Finally rescued from the half-world, Kyber and Kelen believed the worst was behind them.
They were wrong.
Another ship has landed on Neverwylde, but are the visitors friend or foe? Kelen, Kyber, and the crew are hoping for a rescue, but preparing for a battle. The fight between Terrans and Seneecians has been put behind by those on the half-planet in order to survive, but the newcomers are not of the same mindset.
Even if they are rescued, where will that leave Kelen and Kyber? With neither being accepted by the other’s race, will they be forced to go their separate ways?
Everyone is hoping for their own happily ever after once and for all. But sometimes the worst terrors don’t come from alien worlds.
They’re closer to home.
What species/races of people are in your book?
There are two main species of people in this book. The Terrans are from Earth, and the furred Seneecians from the planet Seneecia. For this romance, Kyber, the hero, is Seneecian, and Kelen, the heroine, is Terran.
Do you have non-sentient creatures or animals in your story? If so, what are they?
There are several creatures in this series, deadly and vicious, but the ones that resonate the most are the furries. They’re considered to mostly likely be the dominant species of the half-planet. One in particular, who is named Five because he has five instead of six legs, becomes almost a mascot.
Language and Culture
What languages are spoken in your story universe?
The Seneecians have their own language, as do the semi-sentient species on Neverwylde. But for the sake of the series, the Seneecians speak “Terranese”. Five and his kind have a language consisting of squeaks and whistles, and the only other species that converses have a translation necklace.
If you created a language for the story, what is it called?
The Seneecians speak Seneecia.
Please give us a few words in this language and their translation .
When Kyber says “Eelo nok torus nor” to Kelen, it translates to “You are my only one”.
In the culture of your story world, what is different from ours?
There is no basic culture on Neverwylde. This is a half-planet where both Seneecians and Terrans have crash landed, and they spend the series discovering and learning how to survive. Of the few things they’ve realized is that everything comes in threes, or in multiples of three. Everything. Knowing this, they’re able to make some valid guesses and take action, which enable them to endure.
At the same time, however, the Seneecians continue to adhere to the laws of their own world. Although they don’t place such restrictions on the Terrans, they maintain them among themselves.
What special laws are important to your story world?
As mentioned, the number 3 plays an integral part of this series. Not coincidentally, there are six books in this now-completed series.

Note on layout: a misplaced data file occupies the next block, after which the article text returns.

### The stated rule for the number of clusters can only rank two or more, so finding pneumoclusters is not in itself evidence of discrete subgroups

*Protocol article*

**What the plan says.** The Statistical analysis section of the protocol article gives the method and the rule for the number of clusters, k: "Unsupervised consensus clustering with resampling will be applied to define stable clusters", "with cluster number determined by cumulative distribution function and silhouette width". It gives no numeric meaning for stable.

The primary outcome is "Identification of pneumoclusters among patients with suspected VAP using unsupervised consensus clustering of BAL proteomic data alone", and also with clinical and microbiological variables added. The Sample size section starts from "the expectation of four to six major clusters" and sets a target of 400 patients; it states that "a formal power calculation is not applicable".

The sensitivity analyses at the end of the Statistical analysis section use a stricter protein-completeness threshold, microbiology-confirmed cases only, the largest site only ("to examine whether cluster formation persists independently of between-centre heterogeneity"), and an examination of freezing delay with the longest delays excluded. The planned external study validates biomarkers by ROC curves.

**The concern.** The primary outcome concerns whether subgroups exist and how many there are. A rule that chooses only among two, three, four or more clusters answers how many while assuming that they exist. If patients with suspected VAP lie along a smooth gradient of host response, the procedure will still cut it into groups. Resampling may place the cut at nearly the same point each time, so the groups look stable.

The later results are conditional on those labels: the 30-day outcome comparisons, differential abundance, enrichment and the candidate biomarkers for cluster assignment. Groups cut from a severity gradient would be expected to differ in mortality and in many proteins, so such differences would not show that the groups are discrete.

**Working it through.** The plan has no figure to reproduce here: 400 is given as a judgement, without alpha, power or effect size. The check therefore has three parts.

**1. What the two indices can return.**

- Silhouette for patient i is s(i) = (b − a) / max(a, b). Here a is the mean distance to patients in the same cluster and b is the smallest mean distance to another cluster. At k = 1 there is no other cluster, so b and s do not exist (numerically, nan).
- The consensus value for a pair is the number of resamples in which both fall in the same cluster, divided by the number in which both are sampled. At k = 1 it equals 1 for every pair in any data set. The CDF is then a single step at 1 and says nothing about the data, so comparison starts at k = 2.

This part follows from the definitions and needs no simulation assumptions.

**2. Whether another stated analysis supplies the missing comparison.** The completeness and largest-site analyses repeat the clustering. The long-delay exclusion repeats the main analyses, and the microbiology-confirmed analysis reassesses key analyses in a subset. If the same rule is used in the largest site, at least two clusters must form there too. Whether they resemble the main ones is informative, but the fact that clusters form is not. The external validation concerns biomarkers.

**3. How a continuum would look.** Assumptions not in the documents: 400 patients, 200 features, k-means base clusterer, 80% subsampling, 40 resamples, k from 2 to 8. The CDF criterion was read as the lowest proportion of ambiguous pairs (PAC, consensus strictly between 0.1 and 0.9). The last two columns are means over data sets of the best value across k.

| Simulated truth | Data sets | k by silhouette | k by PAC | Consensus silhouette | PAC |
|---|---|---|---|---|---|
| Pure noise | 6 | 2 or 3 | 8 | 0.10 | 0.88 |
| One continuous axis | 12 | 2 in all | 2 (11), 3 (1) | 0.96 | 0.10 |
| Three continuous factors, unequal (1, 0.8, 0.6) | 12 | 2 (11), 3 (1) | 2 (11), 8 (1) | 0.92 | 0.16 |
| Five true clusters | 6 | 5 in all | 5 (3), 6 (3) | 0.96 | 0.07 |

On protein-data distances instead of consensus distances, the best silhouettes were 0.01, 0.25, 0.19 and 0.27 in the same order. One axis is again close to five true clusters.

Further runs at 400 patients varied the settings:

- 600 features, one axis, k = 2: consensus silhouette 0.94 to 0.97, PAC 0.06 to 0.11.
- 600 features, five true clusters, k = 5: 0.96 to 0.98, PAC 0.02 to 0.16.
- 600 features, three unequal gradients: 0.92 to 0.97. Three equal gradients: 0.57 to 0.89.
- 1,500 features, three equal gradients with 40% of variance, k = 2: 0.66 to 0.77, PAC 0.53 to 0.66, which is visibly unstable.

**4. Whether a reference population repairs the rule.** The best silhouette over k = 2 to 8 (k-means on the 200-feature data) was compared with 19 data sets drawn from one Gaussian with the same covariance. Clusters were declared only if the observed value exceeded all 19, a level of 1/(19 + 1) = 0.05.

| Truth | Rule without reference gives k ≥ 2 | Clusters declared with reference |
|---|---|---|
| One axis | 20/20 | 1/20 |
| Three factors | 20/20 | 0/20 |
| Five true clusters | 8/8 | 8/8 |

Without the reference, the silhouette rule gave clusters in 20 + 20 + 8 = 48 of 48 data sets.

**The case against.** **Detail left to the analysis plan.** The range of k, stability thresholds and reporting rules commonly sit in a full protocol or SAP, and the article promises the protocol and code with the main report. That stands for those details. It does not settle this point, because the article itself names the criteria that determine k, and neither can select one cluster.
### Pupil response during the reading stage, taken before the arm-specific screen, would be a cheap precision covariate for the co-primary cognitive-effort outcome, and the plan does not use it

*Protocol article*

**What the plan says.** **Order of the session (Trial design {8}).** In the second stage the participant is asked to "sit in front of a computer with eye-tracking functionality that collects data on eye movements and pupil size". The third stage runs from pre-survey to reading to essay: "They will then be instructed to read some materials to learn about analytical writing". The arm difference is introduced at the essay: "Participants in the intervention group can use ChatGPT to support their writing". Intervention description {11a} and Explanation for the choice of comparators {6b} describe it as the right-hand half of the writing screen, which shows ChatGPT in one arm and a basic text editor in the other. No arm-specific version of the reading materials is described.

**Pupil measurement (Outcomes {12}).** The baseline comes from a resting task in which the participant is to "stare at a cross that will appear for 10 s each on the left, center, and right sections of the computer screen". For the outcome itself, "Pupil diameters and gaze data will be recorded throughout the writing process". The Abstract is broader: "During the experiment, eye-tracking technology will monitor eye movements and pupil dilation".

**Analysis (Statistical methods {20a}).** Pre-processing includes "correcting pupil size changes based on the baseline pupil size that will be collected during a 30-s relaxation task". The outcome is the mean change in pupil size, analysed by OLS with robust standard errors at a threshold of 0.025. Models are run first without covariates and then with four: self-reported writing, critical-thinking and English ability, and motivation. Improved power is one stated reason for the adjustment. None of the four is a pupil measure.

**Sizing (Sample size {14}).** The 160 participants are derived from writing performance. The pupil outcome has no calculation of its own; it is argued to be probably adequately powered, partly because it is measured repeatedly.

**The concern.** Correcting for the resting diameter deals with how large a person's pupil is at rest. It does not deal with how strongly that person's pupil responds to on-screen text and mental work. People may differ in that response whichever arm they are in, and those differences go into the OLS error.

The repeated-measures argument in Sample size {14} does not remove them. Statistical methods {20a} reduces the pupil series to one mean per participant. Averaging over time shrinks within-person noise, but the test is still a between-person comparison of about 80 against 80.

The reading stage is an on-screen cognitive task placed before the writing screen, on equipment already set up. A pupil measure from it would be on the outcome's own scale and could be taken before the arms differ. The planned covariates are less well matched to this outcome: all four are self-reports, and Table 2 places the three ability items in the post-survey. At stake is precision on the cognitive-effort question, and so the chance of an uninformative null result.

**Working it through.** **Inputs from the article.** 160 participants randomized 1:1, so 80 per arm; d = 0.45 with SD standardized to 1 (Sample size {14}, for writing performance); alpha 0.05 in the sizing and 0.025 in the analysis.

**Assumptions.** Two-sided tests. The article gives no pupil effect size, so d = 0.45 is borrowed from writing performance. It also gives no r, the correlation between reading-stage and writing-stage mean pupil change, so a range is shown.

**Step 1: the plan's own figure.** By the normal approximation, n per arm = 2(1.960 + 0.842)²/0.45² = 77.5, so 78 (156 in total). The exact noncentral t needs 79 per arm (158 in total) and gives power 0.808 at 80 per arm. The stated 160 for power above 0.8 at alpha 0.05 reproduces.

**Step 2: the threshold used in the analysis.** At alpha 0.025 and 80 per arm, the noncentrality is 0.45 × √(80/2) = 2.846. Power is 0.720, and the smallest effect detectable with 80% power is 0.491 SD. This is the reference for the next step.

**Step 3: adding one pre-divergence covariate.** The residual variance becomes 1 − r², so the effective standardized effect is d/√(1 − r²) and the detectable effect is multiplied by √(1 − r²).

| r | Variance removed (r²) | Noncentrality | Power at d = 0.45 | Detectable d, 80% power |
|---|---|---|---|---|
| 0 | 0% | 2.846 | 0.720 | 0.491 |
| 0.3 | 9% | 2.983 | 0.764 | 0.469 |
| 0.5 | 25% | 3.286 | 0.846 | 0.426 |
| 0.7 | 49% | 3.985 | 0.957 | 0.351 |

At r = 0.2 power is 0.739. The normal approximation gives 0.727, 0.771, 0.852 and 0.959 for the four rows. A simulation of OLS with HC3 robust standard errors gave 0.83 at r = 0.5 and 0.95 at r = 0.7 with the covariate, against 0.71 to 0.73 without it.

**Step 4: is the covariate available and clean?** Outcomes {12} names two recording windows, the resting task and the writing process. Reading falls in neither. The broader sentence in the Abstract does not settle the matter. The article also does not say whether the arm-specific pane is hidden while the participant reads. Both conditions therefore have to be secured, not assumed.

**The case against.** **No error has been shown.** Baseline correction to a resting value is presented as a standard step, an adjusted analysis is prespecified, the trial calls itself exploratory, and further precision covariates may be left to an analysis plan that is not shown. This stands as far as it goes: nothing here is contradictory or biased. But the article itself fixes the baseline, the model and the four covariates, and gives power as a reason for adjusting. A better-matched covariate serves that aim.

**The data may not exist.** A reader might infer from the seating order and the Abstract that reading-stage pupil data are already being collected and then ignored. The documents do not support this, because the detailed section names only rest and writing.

As a whole, Neverwylde should not exist. It appears to break all rules of physics and science. In short, it is a half-planet, missing one entire portion of the world, yet is still able to maintain an atmosphere, gravity, and sustain plants and wildlife. Our survivors spend the series learning how to adapt to such a planet as they continue to discover new things. And face the dangers within head-on.
What rights (such as equality) are challenges for your characters?
Seneecians and Terrans are mortal enemies, and have been for decades. But on Neverwylde, they are faced with the very real possibility that, unless they call a temporary truce and join forces to combat the dangers that appear, no one will survive.
What makes things more intriguing is that Kelen and Kyber are drawn to each other, to the dissatisfaction of the others. How they learn to love is a testament to the heart, as they take the time to learn and accept their differences. Inevitably, the others come to accept the couple, and their union further cements the truce and growing friendships between the species.
Describe one of the worlds where your story takes place .
Five of the six books take place on Neverwylde. This half-planet looks as if someone with a galactic-sized knife sliced the world into two pieces. In several scenes, the survivors stand on a slab that extends outward into space itself, where they can see nothing but the universe above, around, and below them.
There are temples on the planet’s surface. They later discover these temples house a transporter device that can take them to various locations deep within the planet’s core.
The planet’s interior is laced with interconnecting tunnels and corridors, some of which are high enough to enable them to walk upright, and others which require them to crawl on hands and knees. These tunnels lead to larger rooms, each of which is bathed in a particular color (which they discover corresponds to a button on the teleportation slab.)
It’s within those tunnels and rooms that they are confronted by dangerous creatures, as well as natural catastrophes such as earthquakes and rock slides.
What makes this world unique?
What makes Neverwylde unique is that it defies the laws of science and physics that both the Terrans and Seneecians are accustomed to facing. Which means they have to suspend their initial beliefs and re-learn in order to survive. That includes the types of creatures they face.
Tell us about the age of the culture in your story, i.e., are the people part of an ancient civilization, a newly formed group within an established culture, pioneer colonists, etc.
This story takes place in the far distant future. People of Earth have become a major power in space. Although it’s not made clear how advanced these people have become, to know there is now only one major language from the planet gives one an idea of how much society has changed.
The last book of the series spends time on Seneecia itself. Even though Seneecias are a war-like race, their cities are ultra-modern, consisting of towering, spiraling buildings and wide open plazas with little to no visible vegetation.